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April 05, 2019

An Unscientific Method:
LVW Member Cardy Raper Changes
Writing Approach Post-Retirement

By Ethan Dezotelle


Cardy Raper used to have writing down to a science. Literally. But then she retired.

“I had written maybe 50 scientific papers and chapters,” the Burlington-based writer and scientist said during a recent late-winter conversation. “I officially retired in 1994, but I worked as a research track professor until 2004. I finally decided to stop doing lab work and start writing.”

Beginning a new chapter in her career and life was no small feat for Raper, though.

She’d blazed a successful trail over more than six decades, beginning with receipt of a Masters Degree in Science from The University in Chicago in 1946. She followed that up 31 years later with a Ph.D. from Harvard University. While there, she worked as a Biology Research Associate and Lecturer until 1978. That same year, she began a five-year stint at Wellesley College as an Assistant Professor of Biology.

Finally, Raper, now 94, landed at The University of Vermont, where she remained until retiring in 1994. Another decade at UVM was in Raper’s future, though, which she spent studying fungal reproduction. Her work has been published both nationally and internationally.

“In science, when doing scientific papers, it’s just the facts, ma’am. It’s very strict, and there’s lots of harsh editorial comments to subject yourself to. I learned to accept criticism,” she said before correcting herself. “Actually, I learned to accept constructive criticism and let go of destructive criticism.”

When Raper decided to settle into a relaxing retirement life of writing creative non-fiction, she discovered she had to learn a new approach to the written word.

“It’s a very different kind of writing,” she said. “It took about ten years to learn to write differently, to get used to the change.”

Raper pointed to the first League of Vermont Writers gathering she attended as an important turning point as an aspiring author. She recalled how Linda Bland, an editor who owned Cahoots Writing Services in Cambridge, VT, at the time, was a presenter that day, and Raper decided to seek her help.

“I approached her for help, and she helped me to see how my tendency was to go off on tangents … she was very good about making me focused, how to construct (my writing).”

Today, Raper continues to seek and give feedback and constructive criticism as a member of the Burlington Writers Workshop’s creative non-fiction group, which she credits as a significant influence on her work.

“It’s a very valuable learning experience,” she said. “We all come from different backgrounds, and we just kind of vet each other.”

The transformation Raper has gone through as a writer has yielded two published books, with another currently being written.

In 2011, she released her first book, Love, Sex & Mushrooms: Adventures of a Woman in Science, independently. Within, she tells the story of the relationship between her and her husband, Professor John “Red” Raper, their joint study of fungal reproduction, and Raper’s continuing scientific journey after her husband’s death.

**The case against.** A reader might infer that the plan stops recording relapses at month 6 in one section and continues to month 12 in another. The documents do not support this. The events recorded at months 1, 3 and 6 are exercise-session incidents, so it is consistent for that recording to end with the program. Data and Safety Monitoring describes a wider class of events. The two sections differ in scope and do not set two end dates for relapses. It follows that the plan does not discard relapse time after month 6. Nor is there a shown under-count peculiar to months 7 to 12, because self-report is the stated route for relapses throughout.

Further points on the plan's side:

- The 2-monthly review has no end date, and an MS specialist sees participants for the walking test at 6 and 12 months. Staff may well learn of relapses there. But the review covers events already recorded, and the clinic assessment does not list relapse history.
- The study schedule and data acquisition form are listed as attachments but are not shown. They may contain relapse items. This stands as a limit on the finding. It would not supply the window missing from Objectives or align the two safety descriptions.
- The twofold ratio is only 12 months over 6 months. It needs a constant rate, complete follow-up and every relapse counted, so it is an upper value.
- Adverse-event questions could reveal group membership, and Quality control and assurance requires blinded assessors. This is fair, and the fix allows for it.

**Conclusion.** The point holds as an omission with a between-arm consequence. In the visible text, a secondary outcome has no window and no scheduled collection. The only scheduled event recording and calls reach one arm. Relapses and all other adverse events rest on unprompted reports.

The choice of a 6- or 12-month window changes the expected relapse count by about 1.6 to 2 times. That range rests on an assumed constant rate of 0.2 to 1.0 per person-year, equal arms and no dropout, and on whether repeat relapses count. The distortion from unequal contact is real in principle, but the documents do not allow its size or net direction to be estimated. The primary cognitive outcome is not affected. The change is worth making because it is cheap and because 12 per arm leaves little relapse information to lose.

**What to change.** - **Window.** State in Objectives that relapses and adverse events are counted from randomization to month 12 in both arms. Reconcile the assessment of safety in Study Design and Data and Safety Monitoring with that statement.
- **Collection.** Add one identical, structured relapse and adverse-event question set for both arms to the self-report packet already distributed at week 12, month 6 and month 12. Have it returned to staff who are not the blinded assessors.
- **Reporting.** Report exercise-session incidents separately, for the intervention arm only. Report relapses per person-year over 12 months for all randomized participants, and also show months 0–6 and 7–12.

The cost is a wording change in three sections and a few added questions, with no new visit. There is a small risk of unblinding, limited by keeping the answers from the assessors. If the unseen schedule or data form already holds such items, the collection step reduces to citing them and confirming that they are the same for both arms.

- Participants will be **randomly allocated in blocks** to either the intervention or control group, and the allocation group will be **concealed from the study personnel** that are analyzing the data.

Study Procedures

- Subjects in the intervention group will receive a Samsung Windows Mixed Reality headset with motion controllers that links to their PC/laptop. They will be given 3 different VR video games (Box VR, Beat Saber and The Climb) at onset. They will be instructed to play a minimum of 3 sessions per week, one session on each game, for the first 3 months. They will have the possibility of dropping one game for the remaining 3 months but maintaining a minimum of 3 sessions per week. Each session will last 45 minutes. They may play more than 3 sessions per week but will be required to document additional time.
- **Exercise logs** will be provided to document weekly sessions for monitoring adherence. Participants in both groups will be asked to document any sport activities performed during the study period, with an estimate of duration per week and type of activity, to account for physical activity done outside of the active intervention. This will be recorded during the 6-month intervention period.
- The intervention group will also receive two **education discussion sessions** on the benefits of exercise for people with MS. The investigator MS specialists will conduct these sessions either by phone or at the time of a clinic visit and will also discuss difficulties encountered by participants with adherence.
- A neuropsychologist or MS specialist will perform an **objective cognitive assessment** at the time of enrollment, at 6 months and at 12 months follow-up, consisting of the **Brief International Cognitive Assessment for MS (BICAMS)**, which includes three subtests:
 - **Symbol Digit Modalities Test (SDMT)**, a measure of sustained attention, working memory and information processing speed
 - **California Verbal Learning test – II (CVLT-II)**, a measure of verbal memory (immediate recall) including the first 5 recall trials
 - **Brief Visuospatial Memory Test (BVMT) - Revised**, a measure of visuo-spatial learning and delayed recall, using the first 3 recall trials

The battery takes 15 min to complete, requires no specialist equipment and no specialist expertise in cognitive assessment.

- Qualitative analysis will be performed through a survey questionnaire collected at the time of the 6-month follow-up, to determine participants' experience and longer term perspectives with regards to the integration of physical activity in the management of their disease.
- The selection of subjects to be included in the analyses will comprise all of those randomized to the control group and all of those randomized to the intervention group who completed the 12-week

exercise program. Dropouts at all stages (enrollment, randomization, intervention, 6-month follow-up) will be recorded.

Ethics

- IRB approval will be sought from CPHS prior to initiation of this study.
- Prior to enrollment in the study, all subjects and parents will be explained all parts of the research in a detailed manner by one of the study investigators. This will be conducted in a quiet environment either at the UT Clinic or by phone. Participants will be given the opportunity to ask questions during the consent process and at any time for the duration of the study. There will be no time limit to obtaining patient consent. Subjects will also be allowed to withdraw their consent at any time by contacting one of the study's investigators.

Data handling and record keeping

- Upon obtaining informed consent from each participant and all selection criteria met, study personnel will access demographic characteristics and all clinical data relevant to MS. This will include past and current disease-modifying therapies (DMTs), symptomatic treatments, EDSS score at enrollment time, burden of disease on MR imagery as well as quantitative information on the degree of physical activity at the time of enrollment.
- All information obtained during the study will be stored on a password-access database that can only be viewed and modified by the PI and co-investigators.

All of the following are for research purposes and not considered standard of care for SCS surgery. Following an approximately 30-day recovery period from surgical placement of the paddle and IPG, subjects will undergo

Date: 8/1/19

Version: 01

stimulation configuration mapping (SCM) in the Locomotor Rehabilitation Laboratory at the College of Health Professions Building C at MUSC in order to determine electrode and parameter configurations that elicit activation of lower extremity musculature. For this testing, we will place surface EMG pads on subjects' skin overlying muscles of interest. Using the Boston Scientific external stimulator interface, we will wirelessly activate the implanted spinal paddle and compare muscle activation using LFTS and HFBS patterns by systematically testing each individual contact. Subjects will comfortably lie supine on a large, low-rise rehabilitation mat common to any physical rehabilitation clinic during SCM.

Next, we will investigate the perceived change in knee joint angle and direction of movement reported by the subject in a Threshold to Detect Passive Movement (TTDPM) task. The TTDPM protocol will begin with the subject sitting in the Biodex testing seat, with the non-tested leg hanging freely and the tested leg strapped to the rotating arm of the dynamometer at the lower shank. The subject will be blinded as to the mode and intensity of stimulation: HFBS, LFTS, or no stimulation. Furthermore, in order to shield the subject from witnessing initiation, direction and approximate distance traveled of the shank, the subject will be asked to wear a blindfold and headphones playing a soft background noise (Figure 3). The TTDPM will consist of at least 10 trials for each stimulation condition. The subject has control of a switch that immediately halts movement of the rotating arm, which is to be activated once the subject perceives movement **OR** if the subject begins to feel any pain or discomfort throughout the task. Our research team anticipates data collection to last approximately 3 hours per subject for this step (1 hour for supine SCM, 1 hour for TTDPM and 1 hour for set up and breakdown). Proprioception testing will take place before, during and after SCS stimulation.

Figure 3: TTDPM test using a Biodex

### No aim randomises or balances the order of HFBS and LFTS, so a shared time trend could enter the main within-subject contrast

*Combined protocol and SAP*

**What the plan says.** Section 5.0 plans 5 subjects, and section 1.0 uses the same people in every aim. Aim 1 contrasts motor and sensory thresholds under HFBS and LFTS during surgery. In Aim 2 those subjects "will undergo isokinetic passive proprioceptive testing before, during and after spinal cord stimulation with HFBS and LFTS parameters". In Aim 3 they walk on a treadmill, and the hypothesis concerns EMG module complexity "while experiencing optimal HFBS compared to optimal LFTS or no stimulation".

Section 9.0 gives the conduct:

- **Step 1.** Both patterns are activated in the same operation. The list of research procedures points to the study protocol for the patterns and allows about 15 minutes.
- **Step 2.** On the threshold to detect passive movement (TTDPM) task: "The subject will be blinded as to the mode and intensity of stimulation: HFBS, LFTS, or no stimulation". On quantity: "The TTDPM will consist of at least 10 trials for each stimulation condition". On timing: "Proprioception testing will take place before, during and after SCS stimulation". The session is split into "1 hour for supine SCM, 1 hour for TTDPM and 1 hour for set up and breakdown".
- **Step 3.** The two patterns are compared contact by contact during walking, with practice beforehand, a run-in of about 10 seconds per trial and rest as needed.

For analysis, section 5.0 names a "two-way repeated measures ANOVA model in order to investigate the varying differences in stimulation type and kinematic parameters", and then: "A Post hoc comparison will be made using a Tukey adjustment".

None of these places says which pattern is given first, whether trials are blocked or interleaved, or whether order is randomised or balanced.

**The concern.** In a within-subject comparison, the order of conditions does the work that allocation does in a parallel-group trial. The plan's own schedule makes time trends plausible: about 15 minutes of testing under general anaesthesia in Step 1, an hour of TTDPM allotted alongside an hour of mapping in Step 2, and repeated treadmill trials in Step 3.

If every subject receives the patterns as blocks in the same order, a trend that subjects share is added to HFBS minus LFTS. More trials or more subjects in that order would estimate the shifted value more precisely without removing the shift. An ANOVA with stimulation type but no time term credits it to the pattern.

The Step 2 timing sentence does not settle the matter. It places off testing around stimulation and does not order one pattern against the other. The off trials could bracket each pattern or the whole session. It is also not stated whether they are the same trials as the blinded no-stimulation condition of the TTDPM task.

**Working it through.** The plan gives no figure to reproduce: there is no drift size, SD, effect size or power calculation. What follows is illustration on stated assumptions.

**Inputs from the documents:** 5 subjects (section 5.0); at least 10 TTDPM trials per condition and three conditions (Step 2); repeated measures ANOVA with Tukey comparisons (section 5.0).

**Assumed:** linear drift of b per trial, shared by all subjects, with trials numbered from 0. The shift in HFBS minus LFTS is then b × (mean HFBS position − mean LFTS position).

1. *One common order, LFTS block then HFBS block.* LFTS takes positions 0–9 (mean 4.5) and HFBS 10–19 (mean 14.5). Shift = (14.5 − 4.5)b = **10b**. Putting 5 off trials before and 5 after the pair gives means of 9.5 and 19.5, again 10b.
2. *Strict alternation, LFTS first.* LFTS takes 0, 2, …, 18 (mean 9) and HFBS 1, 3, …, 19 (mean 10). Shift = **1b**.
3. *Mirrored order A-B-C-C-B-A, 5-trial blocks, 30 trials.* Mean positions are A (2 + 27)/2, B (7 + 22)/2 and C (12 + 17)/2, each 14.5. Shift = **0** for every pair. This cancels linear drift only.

“The book did well when it was first released,” Raper said. “It won an award for independent publishing, and it was picked up by Hatherleigh Press. This commercial publisher was good for distribution … but they changed the title, which I wasn’t crazy about.”

When Green Writers Press offered to re-release the book last year with her original title, rather than the cumbersome A Woman of Science: An Extraordinary Journey of Love, Discovery, and the Sex Life of Mushrooms , she jumped at the opportunity. The re-retitled book was published at the end of 2018.

Love, Sex & Mushrooms is Raper’s second book with Green Writers Press. The first, An American Harvest: How One Family Moved From Dirt-Poor Farming to a Better Life in the Early 1900s is a carefully crafted oral history between her late husband and his seven siblings in 1965. Raper recorded the discussion, which took place at a family reunion, and over a half century later, she was working through the hours and hours of recordings and transcriptions to form the powerful narrative thread that runs throughout the book. The book was released in 2017.

Today, Raper continues to write while still acting as a family historian and archeologist.

“I’m discovering my mom, Nell, and how she emerged from Victorian ways,” Raper said. “Nell’s father wrote a book about women’s roles in the Victorian age. I was appalled when I discovered his book.”

Raper’s deep dive into her mother’s life is her latest effort, a biography of the woman who raised her. Fortunately for Raper, her mother took care to preserve the past.

“My mother kept everything,” she said. “It’s all kept in an old, worn out freezer on the family homestead. Most of it, you’d never put in a book, but then there’s these wonderful gems.”

And for the foreseeable future, Raper will spend her time seeking out the gems, polishing them up, and putting them into narrative form.

“I’m having a ball,” she said. “It’s hard work, but I love it. I keep going over the sentences and paragraphs until I get it straight. There are so many different approaches to writing, and it’s wonderful.”



Ethan Dezotelle is an author and full-time behavior interventionist. His primary writing focus is novel-length YA paranormal fiction, but he also enjoys writing personal essays, short stories, and feature-style interviews. Ethan launched a blog, ethandezotelle.com, in late 2019. All the cool people are following it, so you should, too. He hopes to publish his first novel within the next year or two. He has three kids, a wife, and a step-daughter. They all put up with a lot, and Ethan is very grateful for their tolerance.